But isn’t it scary working in a prison? Do the nurses feel safe?
“Here at Corrections, safety comes first. The risks are constantly being assessed, and whenever you are with a patient, the Corrections Officer is right there.
“Everything is in place to keep us very safe. The same as in any health setting, patients sometimes want medicine or treatment that is not appropriate for them. Of course some of the prisoners don’t like being told ‘no’… but I have never been pushed or shoved, or felt physically threatened. Verbal abuse is not tolerated, the prisoner will be charged, and you will be offered excellent debriefing and support. If you don’t feel safe we only need to say “I don’t want to do this’ and we will be supported 100 per cent. We are offered very good support from Corrections and from fellow prison and nursing staff.
“I don’t think other nurses know how many nurses work in prisons. We have a 40-person team here at Mount Eden Corrections Facility made up of registered, and enrolled nurses and health care assistants, as well as managers and administration staff. Nationwide, Corrections employs 285 nurses, and nursing in prison offers a career pathway and opportunities for advancement,” says Sarah.
“Corrections provides support for education and mandatory training. You can be supported to undertake post-graduate study, become a registered nurse prescriber, a nurse practitioner or a health centre manager.”
Nurses in prisons need the skills inherent in all nursing and then some, says Sarah,
“As well as empathy, a willingness to learn and wanting to make a difference, you also need to be able to hold your patients accountable for their interactions with others and with us and to manage professional boundaries. A sense of humour also definitely helps.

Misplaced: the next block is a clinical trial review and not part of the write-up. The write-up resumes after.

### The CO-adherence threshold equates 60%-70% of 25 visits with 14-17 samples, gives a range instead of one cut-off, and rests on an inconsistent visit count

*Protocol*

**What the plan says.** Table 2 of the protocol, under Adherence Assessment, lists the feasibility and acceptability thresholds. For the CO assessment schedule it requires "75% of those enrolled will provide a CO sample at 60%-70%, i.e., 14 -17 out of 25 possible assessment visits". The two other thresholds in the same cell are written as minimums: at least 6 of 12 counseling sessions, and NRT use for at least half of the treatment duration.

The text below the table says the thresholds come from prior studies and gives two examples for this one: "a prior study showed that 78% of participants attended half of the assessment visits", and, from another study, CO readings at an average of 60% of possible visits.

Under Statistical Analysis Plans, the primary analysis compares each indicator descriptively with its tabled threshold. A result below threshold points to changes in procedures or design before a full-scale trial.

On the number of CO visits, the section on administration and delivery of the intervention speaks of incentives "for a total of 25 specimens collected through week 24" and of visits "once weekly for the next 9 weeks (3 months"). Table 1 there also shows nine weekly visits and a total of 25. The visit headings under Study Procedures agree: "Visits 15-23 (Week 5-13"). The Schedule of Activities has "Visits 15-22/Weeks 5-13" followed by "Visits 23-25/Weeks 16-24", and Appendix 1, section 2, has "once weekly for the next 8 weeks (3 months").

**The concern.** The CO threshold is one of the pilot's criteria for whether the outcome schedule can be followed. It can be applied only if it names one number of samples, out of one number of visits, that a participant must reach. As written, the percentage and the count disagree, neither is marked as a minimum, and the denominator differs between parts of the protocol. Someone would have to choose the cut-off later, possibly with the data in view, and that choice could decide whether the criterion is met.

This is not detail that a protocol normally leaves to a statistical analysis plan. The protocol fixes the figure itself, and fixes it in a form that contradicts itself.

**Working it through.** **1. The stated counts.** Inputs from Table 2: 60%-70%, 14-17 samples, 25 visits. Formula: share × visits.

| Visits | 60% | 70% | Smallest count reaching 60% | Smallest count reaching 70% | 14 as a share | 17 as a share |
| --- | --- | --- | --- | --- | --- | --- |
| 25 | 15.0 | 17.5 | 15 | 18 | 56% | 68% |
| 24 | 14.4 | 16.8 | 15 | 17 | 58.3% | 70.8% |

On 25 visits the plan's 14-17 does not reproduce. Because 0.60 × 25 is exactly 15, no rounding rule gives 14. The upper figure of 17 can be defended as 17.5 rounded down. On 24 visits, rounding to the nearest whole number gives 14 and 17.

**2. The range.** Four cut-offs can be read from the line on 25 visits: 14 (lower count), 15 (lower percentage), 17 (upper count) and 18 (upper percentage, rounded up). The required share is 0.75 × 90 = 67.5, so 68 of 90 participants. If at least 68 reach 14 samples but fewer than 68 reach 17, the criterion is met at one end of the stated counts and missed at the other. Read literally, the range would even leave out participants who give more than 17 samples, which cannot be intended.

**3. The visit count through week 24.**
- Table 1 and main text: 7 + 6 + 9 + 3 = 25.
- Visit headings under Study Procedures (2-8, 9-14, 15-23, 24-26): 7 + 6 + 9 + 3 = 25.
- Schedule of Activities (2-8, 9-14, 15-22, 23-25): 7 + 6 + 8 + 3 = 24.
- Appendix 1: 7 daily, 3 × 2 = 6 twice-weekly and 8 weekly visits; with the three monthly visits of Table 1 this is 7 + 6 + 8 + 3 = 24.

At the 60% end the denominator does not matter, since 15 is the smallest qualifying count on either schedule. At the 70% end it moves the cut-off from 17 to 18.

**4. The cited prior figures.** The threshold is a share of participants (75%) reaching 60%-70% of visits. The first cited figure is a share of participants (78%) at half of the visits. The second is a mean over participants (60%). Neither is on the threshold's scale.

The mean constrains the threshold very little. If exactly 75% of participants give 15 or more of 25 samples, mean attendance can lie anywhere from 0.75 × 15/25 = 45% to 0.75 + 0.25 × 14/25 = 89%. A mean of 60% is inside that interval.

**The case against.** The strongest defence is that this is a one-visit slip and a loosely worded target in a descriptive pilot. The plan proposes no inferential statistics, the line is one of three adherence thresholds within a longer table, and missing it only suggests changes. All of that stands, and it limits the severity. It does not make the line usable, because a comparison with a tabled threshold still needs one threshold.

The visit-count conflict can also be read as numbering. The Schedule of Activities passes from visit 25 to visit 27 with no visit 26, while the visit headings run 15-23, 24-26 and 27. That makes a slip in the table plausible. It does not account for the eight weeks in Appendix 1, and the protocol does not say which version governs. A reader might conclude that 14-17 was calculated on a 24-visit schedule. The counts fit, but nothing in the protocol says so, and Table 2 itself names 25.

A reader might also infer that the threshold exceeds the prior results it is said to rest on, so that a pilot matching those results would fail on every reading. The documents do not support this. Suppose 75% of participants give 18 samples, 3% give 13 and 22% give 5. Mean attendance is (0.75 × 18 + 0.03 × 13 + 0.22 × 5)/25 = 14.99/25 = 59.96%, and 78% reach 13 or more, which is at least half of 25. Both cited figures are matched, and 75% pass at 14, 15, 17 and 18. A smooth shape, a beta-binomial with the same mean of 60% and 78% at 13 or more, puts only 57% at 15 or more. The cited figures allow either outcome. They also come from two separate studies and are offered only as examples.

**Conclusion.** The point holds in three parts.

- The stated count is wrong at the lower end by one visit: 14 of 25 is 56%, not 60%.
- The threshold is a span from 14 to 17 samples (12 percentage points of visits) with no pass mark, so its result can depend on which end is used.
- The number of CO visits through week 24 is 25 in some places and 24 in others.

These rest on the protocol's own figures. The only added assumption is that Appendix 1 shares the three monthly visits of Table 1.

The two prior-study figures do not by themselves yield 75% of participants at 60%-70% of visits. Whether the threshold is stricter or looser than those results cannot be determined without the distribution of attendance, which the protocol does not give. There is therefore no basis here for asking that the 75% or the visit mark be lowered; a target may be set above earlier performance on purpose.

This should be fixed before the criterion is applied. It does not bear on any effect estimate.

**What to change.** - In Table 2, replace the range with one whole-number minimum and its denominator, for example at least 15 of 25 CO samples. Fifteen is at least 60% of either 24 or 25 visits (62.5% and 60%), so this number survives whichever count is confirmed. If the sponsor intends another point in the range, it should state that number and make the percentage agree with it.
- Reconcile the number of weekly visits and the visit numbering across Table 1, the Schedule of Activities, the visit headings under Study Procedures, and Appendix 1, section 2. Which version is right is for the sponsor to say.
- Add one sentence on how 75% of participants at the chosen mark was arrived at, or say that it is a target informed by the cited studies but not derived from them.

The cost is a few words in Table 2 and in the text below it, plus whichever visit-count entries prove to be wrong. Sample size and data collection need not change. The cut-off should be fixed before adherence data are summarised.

“Some people ask how can I work with people who have hurt others? I say, yes there are some people here who have committed some horrific crimes, but the majority of the prisoners in here are products of their environments and many are victims of violence and abuse themselves. I see the potential of nurses in prisons to reduce crime and re-offending and create safer communities. I think I am playing my part in supporting a prisoner to change their lives – by educating them during a health check and helping them stay healthy. It’s what I am passionate about.”
Having knowledge of Te Tiriti O Waitangi, te reo Māori and tikanga Māori is a huge bonus in Corrections nursing, says Sarah.
Sarah points out that prison nurses’ hours are 6am to 10pm, with good penal rates in the weekend. She says if anyone is even just a little bit interested then apply for a job, and they will be shown around the prison and have the job thoroughly explained.
“The biggest thing for most nurses at Corrections, including myself, was getting to the prison gates. As soon as they walk in, 99 per cent of the nurses I’ve met ask, ‘When can I start?’”
For further information about nursing for the Department of Corrections you can click here.